7. On the other hand the middle class is the most screwed by corporate space driving so they’ll just have less kids and we’ll see a degraded workforce in a generation if middle class can’t afford to raise kids. I wouldn’t rely on slimebags in corporate to advance any policy that’s for the greater good.

  8. Fundamentally it should be a choice for a woman to work or not. They should not work because they have to. Its devastating when your body needs rest but u drag yourself to make ends meet. That’s why in old days we “used to have families” where the burden of earning falls on man who doesn’t experience pregnancy or periods.
    From corporate standpoint its never going to make sense to employ someone who will be out for weeks when you need them the most

  9. If we want national paid maternity & paternity leave we need 6-8 weeks regular paid time off for workers who may or may not have kids. You can’t ask regular worker to just get 2-3 weeks while those having kids get huge amounts. People forget that that doesn’t happen in Europe…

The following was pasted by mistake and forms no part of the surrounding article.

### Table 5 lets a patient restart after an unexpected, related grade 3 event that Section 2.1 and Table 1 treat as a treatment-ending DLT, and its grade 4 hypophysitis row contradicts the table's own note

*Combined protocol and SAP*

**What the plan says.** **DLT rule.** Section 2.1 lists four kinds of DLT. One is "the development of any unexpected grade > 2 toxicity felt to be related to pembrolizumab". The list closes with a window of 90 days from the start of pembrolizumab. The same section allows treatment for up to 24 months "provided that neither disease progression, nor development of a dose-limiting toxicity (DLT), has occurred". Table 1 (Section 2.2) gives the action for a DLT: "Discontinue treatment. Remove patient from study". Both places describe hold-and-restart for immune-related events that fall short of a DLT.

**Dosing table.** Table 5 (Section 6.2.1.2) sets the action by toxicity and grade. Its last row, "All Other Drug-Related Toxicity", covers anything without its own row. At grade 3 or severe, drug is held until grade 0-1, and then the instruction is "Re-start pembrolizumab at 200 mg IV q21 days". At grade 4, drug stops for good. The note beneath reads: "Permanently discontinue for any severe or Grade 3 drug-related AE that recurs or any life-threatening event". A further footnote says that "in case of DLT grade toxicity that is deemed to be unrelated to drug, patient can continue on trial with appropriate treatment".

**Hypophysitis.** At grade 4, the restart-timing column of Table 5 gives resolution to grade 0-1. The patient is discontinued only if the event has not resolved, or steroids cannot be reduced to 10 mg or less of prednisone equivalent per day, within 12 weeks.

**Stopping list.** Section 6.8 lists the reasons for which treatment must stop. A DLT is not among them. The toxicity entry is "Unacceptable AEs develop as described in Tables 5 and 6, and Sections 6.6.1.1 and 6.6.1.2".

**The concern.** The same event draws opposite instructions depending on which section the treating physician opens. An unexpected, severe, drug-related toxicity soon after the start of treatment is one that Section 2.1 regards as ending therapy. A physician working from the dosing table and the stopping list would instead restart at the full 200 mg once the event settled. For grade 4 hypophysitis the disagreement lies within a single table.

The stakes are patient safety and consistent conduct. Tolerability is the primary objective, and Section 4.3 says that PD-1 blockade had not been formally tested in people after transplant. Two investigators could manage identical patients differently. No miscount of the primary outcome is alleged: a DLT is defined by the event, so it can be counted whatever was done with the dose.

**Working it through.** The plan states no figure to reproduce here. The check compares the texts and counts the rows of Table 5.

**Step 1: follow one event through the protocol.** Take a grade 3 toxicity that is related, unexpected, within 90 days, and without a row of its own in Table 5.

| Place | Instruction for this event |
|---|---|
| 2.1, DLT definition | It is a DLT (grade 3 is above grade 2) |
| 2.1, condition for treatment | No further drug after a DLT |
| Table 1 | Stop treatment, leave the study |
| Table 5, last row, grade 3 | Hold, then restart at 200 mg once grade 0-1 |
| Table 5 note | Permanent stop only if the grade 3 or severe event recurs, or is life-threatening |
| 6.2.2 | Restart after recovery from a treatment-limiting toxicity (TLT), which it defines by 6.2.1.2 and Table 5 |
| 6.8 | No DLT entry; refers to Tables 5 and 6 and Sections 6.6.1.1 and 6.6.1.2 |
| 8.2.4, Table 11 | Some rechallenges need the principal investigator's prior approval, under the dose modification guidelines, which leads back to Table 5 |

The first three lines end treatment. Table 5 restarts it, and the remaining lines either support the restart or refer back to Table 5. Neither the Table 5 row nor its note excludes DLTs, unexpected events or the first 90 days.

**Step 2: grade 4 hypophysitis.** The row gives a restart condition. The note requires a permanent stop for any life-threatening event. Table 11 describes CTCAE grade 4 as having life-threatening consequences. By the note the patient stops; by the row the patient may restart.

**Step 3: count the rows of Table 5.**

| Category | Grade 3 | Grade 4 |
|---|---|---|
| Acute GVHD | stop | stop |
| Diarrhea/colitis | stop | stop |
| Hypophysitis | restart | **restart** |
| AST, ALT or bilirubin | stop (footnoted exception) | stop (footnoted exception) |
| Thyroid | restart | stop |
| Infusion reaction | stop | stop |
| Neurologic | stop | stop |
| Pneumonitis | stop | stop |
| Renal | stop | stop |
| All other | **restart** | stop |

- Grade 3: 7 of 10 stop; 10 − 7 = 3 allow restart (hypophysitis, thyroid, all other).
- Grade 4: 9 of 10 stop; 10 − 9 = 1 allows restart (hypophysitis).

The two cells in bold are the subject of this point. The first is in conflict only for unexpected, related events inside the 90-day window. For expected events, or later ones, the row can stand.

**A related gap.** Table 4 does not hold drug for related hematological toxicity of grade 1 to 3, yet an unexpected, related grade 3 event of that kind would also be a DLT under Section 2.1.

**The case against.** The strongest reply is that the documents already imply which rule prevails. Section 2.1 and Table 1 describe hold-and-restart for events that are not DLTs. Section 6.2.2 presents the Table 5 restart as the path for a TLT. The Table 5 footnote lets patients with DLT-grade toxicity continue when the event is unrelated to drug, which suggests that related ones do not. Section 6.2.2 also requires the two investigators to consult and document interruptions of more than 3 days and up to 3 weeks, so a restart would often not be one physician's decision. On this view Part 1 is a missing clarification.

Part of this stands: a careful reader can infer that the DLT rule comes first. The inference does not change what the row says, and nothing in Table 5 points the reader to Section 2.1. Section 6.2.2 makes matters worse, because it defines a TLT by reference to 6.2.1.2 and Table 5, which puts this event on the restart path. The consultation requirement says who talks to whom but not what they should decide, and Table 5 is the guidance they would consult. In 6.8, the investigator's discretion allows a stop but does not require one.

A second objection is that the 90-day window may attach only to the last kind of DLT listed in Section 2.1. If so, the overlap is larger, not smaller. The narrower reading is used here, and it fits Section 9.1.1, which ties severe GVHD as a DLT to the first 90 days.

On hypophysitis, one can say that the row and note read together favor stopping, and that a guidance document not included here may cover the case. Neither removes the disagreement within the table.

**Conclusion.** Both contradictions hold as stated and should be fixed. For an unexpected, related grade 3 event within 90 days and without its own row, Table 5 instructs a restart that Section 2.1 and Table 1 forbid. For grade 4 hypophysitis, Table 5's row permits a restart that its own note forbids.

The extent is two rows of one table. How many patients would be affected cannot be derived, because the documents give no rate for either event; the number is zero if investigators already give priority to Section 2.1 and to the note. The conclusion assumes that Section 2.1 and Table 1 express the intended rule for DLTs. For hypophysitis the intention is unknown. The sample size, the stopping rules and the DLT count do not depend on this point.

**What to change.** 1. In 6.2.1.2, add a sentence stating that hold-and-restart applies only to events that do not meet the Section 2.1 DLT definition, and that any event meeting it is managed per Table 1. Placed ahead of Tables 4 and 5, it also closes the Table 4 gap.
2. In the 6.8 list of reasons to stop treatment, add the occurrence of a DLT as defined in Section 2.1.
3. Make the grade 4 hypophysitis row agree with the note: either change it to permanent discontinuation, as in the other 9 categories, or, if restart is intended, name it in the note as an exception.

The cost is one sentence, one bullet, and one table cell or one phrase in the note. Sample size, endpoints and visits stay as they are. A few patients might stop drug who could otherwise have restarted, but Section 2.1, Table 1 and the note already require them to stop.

10. Lack of required paid ma/paternity leave is very shortsighted. And I include paternity since it’s important for the father and baby for him to have bonding time as well. Healthy families are good for everyone.

    No one thinks twice about all the taxes we pay for schools, and not everyone has kids in school, or has them all the time.

    But in the US we don’t even yet have a mandate for a modicum of sick leave or vacation time, so I’m afraid it will take awhile before this comes about, unfortunately.

  11. How is it that a mailman that gets bitten by a dog or a meter reader that gets poison ivy is allowed short term disability, but a pregnant woman is not eligible? I’m not saying pay wages at 1:1, but it would be only fair to allow for the doctor’s recommended timeline(6 wks for natural and 10 wks for C-Section) at the same rate as short term disability after all sick/vacation time has been utilized. Some states already have this already, but many do not. To those saying this right could be abused, well almost any can be. In combating this, I’d suggest employees must have worked with that company for >= 1 year.